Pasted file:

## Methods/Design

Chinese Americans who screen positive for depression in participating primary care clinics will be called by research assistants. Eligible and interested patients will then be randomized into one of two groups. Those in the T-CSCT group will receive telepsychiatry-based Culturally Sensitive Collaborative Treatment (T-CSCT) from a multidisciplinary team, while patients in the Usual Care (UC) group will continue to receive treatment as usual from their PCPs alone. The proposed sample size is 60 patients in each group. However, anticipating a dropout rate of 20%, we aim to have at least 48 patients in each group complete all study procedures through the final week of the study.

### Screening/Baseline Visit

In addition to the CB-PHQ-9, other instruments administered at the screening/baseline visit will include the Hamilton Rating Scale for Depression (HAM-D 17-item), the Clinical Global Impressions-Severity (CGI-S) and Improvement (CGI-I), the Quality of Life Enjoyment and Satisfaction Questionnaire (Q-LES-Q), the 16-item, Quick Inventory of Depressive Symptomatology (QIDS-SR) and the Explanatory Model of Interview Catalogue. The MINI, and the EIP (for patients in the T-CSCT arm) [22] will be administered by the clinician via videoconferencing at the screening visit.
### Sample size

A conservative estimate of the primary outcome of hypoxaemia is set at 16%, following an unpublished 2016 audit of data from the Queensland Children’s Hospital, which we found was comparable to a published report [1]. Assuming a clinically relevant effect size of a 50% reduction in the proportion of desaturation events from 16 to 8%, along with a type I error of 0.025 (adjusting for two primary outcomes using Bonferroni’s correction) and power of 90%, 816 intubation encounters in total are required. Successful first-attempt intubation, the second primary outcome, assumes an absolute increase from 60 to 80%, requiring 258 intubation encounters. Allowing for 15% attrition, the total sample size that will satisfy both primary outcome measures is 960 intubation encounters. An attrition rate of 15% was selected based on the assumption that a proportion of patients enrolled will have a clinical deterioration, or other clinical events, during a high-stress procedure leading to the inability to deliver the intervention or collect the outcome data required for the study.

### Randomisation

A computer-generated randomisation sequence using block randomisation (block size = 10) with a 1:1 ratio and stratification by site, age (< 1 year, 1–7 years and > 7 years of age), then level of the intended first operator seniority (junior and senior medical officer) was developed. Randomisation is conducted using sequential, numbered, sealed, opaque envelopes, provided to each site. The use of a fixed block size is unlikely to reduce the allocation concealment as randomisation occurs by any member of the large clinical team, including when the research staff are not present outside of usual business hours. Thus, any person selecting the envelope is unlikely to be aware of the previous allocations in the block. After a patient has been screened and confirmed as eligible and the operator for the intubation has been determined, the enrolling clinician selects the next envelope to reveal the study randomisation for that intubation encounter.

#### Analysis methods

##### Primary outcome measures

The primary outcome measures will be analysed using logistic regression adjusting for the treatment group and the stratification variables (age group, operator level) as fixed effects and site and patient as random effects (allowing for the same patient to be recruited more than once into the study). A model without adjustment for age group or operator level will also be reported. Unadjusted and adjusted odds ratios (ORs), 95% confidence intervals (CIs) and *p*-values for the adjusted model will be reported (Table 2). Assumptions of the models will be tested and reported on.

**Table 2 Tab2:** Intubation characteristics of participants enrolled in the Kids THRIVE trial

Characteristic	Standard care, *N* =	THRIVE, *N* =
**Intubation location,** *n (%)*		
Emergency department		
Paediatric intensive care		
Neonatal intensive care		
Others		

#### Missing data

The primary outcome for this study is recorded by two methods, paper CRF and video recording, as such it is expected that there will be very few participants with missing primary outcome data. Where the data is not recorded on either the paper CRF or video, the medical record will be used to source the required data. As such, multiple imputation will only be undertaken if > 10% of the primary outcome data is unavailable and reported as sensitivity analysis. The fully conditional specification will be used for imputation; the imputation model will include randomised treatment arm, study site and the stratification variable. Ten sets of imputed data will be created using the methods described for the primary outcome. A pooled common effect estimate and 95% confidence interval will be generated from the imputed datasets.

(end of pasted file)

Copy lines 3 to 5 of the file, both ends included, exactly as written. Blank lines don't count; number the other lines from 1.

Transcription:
### Screening/Baseline Visit

In addition to the CB-PHQ-9, other instruments administered at the screening/baseline visit will include the Hamilton Rating Scale for Depression (HAM-D 17-item), the Clinical Global Impressions-Severity (CGI-S) and Improvement (CGI-I), the Quality of Life Enjoyment and Satisfaction Questionnaire (Q-LES-Q), the 16-item, Quick Inventory of Depressive Symptomatology (QIDS-SR) and the Explanatory Model of Interview Catalogue. The MINI, and the EIP (for patients in the T-CSCT arm) [22] will be administered by the clinician via videoconferencing at the screening visit.
### Sample size